“I believed things would get better, that becoming New York would make them look at us, that we wouldn’t stay … ”

Tears flooded Galina’s face. She tried to hold back her tears and seemed ashamed to show her pain in front of her children. But she can’t hold back and cries again.

“We’ve been stranded here for over 30 years, since the Soviet Union collapsed, nobody cares about us anymore,” she said.

Galina is married to Yuri, from the food distribution line at city hall. He, too, said he misses those times they barely experienced, the time the elders always say were the best times around here.

“Our hopes started to die in 1991; that’s the truth,” he said, pointing out where the Russian troops are now.

This New York sits on top of a hill. From here, you can see the outskirts of Horlivka, a city under the rule of the Russian troops.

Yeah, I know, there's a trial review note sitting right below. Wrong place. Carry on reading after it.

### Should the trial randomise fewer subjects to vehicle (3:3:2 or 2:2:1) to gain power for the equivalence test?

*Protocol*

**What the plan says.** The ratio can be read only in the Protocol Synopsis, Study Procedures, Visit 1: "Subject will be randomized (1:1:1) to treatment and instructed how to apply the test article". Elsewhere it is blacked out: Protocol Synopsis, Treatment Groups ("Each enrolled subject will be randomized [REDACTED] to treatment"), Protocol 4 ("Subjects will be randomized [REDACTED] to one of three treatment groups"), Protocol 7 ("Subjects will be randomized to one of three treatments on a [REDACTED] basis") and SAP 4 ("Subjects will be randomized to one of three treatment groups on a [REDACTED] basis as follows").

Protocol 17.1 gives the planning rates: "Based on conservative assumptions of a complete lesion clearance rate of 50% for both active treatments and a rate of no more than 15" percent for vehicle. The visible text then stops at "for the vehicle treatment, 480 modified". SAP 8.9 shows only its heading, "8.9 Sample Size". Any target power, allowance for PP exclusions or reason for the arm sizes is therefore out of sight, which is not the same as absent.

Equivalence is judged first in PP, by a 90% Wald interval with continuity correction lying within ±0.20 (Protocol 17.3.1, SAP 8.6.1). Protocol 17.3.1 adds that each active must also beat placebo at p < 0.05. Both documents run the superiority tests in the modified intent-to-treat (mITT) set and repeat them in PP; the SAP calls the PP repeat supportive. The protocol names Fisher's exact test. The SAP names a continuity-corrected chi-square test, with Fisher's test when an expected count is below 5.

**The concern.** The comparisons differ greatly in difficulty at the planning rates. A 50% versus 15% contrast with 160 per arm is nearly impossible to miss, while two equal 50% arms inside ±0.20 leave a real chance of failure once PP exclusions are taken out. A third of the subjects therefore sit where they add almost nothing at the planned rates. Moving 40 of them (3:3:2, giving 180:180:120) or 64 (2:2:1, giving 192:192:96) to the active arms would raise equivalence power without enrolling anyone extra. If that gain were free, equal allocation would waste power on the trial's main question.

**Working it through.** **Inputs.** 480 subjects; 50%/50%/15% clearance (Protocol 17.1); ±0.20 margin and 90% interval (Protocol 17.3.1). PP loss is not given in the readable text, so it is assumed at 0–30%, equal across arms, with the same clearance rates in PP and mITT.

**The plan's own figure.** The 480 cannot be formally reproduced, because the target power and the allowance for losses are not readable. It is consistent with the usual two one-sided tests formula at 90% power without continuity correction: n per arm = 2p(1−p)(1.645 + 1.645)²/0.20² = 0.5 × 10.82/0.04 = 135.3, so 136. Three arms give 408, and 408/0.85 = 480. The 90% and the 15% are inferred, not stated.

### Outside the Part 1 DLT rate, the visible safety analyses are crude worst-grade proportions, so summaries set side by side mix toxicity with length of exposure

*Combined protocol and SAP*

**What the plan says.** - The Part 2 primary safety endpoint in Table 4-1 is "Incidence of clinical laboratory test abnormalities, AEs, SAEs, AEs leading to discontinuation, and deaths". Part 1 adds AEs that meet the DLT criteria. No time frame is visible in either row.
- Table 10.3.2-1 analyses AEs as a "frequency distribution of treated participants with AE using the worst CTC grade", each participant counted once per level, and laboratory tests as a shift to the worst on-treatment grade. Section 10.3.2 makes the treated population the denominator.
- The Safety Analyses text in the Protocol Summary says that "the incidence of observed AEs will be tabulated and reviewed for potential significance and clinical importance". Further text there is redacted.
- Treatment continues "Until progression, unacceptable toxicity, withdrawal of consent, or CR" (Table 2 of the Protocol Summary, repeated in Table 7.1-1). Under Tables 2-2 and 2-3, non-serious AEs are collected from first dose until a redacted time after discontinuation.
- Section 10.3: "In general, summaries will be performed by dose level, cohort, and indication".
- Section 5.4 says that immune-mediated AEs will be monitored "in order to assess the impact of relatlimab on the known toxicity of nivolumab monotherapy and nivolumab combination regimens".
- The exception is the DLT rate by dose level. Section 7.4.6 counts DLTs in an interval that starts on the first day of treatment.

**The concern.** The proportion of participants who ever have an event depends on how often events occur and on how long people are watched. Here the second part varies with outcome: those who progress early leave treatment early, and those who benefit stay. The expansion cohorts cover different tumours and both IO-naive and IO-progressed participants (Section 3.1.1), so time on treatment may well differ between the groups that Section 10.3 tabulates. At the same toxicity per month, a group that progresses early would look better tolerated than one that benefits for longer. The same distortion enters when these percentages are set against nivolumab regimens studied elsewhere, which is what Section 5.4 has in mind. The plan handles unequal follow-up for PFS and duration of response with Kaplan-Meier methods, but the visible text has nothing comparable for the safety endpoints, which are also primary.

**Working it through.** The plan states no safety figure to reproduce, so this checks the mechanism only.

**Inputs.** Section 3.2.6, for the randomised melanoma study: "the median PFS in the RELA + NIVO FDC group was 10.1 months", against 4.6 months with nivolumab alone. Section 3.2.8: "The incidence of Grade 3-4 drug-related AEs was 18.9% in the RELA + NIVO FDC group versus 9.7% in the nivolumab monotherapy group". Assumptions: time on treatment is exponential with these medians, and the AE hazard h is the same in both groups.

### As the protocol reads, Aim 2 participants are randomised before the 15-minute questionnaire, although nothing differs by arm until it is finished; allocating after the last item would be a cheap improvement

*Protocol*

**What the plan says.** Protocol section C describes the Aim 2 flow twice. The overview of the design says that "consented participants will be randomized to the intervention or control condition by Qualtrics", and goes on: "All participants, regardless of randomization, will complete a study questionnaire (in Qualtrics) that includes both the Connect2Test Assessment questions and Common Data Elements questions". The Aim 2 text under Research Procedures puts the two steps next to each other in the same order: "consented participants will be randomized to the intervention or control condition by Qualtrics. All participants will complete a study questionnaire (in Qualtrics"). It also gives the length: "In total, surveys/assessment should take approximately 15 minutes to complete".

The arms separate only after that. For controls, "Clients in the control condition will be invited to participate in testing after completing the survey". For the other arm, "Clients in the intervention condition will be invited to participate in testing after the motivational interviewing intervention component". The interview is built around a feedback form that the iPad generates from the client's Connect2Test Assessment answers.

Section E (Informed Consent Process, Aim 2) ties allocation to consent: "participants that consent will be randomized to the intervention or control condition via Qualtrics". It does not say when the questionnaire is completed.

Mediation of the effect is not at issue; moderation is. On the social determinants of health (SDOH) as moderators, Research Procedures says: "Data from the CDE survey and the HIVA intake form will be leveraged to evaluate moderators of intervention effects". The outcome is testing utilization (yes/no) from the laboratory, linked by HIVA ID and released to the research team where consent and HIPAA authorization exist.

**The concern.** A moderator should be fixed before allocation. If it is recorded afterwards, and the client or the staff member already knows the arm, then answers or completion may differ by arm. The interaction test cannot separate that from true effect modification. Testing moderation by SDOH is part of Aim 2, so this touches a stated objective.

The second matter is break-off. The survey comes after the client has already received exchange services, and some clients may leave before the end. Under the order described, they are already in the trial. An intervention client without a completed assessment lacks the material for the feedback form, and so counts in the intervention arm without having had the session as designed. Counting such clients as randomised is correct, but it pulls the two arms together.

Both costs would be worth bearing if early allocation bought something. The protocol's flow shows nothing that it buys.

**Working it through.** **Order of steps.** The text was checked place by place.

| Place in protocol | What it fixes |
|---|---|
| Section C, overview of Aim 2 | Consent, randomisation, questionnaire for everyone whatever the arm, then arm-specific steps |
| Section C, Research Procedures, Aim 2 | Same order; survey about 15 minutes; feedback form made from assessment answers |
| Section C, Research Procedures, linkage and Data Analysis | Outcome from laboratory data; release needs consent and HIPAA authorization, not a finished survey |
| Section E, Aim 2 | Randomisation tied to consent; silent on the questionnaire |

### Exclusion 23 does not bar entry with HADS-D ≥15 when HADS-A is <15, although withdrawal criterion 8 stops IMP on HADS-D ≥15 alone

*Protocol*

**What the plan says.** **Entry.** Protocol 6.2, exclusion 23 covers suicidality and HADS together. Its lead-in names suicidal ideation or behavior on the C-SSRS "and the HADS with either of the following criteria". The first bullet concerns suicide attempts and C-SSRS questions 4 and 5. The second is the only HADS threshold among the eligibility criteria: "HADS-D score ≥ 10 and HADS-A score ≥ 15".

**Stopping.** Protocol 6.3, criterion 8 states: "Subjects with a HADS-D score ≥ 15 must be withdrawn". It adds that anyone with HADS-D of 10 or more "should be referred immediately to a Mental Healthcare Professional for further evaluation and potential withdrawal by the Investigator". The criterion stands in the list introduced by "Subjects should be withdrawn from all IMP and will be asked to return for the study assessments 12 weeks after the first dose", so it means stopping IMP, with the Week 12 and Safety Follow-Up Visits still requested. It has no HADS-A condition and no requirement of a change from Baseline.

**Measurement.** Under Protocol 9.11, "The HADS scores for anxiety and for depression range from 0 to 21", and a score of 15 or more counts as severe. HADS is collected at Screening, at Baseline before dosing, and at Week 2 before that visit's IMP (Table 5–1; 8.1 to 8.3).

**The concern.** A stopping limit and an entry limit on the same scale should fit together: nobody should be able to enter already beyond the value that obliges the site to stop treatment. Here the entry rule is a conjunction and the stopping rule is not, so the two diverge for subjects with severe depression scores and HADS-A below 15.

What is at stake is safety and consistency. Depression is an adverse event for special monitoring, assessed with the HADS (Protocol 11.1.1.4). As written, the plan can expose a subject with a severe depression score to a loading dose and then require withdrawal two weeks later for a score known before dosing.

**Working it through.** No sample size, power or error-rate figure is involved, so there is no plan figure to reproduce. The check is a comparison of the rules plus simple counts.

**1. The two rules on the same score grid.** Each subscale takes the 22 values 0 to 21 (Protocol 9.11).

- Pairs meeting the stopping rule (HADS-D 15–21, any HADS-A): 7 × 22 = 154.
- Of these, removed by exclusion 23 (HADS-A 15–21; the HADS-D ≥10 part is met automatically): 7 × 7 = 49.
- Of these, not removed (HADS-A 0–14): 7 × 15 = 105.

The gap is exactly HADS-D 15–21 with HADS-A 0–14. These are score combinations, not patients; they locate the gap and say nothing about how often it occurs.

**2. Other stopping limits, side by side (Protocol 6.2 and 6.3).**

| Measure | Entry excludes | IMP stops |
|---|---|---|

“They’re over there,” Yuri said, pointing to the buildings on the horizon. “The people there, you know, must be suffering the same as us over there.”

Ianna Nikolaivna doesn’t know Yuri, Galina or any of their children. But she said she understands well why young people like them say they miss a government that became known around the world for its brutality, hardship and cruel treatment of Ukrainians during the times of the great famine in the 1930s.

“Anyone over 40 years old misses the Soviet times; this is an industrial city in a mining area,” she said. “It was tough work, but there were good rewards. The salary was good, the houses were good and the services always worked.”

Her husband spent part of his life in a coal mine until he lost his leg in a car accident. She dedicated her life to the city library.

They lived the good life until the neoliberal reforms of the ’90s swept the countries of the former Soviet Union from east to west. She said the reforms pushed them into poverty. Now the war is pushing them into misery.